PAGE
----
“Please send us a short biographical statement and, if relevant, a few words about your story.”
Words that ring joy and fear in any writer’s heart. You see that line when you’ve sold a story to an editor – that’s the joy.
Then you realize: you now have to talk about yourself. To an audience. Ah. There’s the fear.
So what’s a joyfearful writer to do?
Behold: several advice-snippets from writers and editors who’ve been here before. (The words ‘funny’ and ‘cheeky’ came up more than once when I asked for tips. But be careful – humor is tough and tone doesn’t always carry over into text. No ironic font for you.)
- Author Blair Macgregor: Tell me something that says you’re alike enough to relate but different enough to be interesting, *then* tell me accomplishments.
- Editor and author Michael D. Thomas: Informative with maybe one or two short, cheeky lines. Avoid extreme overselling or underselling of accomplishments. (Michael adds more helpful tips, below.)
- Author Bethany Powell: I like ones that match the tone of the piece, if a poem, or give a sense of the writer’s style on a story, but show sense: if you’re not funny*, keep it brief but interesting. Long lists of accomplishments are always boring. Use cool ones as garnish, not meat.
I’ll tell you straight, my bio attempt for the first sf story I sold was a disaster. The kind of disaster when you show it to your friends they pull you aside and say ‘oh, honey, no.’ I’d been going for funny and tripped right into confusion. Took a couple steps back and … well, it still wasn’t all that funny, but it was better. A few versions later, and I’ve got a stripped-down couple of sentences that I can adjust based on the market.
Fran Wilde is a writer and technology consultant. She can also tie various sailing knots, set gemstones and program digital minions. She blogs at franwilde.wordpress.com.
Sometimes I add in recent publications. Sometimes I add a snappy opening (when I can think of a good one). Sometimes I talk about Cooking the Books. It depends. Always, I keep it short, and true.
My feeling on bios is that this is the chance to introduce yourself to a new reader. You have to assume that this is the first time they’ve heard of you. You need to cater your bio to the project and audience, but in general I believe that this is the ideal:
- Snappy opening.
- Noteworthy works and awards.
- Latest Projects.
- Personal, slightly cheeky last sentence. This is the time to also talk about any personal links to that project.
Where I see things go wrong:
- Too much self-deprecating humor. If you playfully slam yourself or your work too much in your bio, the reader will just agree with you.
- Underselling your accomplishments. You and many others might think you’re well known, but you always have to assume the reader has never heard of you. Being a SFWA Grandmaster with 20 Hugos doesn’t mean you should just say, “Author x writes things.” Trust me, not everybody is aware of all of the greats of the industry.
- Overselling your accomplishments. I realize that you may want to promote yourself and prove you belong in that project, but your work will do that for you. Don’t list too many of your self-published books, minor ‘zine sales, or minor awards. It’s nice that you placed second in a local newspaper writing contest, but most reader won’t care, especially if your bio is included next to an accomplished writer’s.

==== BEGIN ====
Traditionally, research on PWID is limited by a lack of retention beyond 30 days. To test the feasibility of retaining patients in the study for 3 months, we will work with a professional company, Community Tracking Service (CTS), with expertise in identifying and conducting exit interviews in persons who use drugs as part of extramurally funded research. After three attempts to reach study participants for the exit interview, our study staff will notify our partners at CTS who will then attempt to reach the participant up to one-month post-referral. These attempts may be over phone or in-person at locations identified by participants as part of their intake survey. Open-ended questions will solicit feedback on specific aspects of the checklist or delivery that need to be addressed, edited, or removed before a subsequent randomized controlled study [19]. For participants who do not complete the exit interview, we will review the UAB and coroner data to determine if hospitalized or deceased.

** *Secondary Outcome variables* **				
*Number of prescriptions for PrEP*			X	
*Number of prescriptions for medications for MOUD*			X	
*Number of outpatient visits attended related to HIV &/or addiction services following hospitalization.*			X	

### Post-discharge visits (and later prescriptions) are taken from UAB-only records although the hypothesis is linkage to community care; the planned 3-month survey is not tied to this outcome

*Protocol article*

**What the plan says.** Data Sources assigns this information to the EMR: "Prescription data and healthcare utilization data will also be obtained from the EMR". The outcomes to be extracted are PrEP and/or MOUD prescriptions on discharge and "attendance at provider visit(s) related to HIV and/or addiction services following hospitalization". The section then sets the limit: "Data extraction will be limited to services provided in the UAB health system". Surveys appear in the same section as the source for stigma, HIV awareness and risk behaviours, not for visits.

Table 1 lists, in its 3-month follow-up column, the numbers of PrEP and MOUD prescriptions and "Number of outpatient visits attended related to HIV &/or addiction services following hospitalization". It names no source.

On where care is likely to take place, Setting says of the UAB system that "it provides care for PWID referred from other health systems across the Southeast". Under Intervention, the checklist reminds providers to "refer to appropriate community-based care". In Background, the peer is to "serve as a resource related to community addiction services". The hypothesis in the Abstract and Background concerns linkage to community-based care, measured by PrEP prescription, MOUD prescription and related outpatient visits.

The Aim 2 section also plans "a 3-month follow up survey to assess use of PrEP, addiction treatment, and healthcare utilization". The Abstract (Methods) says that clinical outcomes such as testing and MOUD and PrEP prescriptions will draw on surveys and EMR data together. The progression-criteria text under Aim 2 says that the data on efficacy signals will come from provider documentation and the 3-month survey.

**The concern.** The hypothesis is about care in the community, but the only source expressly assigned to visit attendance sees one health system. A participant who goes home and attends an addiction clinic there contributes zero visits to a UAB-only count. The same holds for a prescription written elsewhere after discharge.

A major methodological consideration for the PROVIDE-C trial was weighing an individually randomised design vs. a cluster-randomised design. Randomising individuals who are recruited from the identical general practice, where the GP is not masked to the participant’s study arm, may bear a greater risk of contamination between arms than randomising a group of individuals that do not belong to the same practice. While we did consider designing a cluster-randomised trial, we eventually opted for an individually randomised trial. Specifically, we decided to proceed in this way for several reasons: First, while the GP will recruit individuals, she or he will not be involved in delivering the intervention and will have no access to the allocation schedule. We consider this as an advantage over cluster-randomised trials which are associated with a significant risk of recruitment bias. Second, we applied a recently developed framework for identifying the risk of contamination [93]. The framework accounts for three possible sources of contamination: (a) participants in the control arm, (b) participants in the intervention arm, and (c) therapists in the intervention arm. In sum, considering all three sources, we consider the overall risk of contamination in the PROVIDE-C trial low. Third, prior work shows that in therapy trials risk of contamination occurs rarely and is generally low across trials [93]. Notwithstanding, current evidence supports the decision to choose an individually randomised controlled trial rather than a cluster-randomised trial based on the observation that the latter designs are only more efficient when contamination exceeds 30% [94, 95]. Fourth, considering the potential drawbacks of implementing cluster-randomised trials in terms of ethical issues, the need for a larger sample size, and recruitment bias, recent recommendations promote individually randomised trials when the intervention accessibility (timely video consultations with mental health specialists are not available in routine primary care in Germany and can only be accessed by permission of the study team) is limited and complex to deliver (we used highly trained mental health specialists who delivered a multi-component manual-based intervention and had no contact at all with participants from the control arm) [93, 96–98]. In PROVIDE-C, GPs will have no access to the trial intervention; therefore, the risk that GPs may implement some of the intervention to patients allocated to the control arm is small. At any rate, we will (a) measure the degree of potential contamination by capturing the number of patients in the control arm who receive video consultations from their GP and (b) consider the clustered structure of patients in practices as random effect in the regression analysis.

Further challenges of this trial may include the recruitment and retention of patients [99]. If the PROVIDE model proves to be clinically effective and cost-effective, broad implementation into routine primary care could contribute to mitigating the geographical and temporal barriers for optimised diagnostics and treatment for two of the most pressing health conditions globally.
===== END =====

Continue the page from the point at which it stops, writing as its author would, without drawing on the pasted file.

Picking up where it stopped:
The tricky thing with bios is you want to sound charming, which leads you to trying to sound funny, which can lead you to sounding desperate or worse, and we obsess over them as if everyone will read them which of course isn’t true. People read the writer’s bio if they like the story (in which case, don’t sweat it; you’ve already done the hard part), or if they’re trying to get a sense of the magazine’s quality by examining where the authors have published before in which case they go straight to the italicized words. Or they’re recently accepted writers who are trying to figure out how to write a bio…
I like forms, and I like simplicity, so I think you can’t go wrong with: [Name] graduated from [school] with a degree in [field]. [Pronoun] lives in [place] where [pronoun] [verb] [short phrase]. [Pronoun] work has appeared or is forthcoming in [Journal], [Journal], and [Journal].
It also seems to be a trend to list the other occupiers of one’s living space: cats, spouses, mutant animals with preternatural martial arts skills. Overall I’m not fond of any pet mention unless the pet is really special in some way. Like the pet actually wrote the story or is certified in biomedical physics. Hobbies are equally popular though again, I’d only stick with unusual hobbies. Scrapbooking is boring, and expected of an artistic person. Competitive scrapbooking at least has an air of mystery to it (is it a full contact sport?). But beware letting it become your “thing.” I’m not sure I’d want to be known as the writer who collects blown tires from NASCAR races, and I’m sure one day we’ll find out that Mary Robinette Kowal didn’t become a professional puppeteer until she made it up for a bio and then had to go out and actually learn an entire profession from the ground up because at conventions people kept saying “Oh! It’s Mary! The professional puppeteer!” and Mary, ever the dedicated artist, learned to make bear heads and to voice act and all that other stuff just to keep up the pretense. Or something like that.
All excellent points – thank you Michael and Helena!
And you, dear reader, since you’ve read so far, have earned a prize: The Psuedo-Biographical-Generator.
So now what about you? How do you write your bio? (or what did your biographical mad-lib produce?)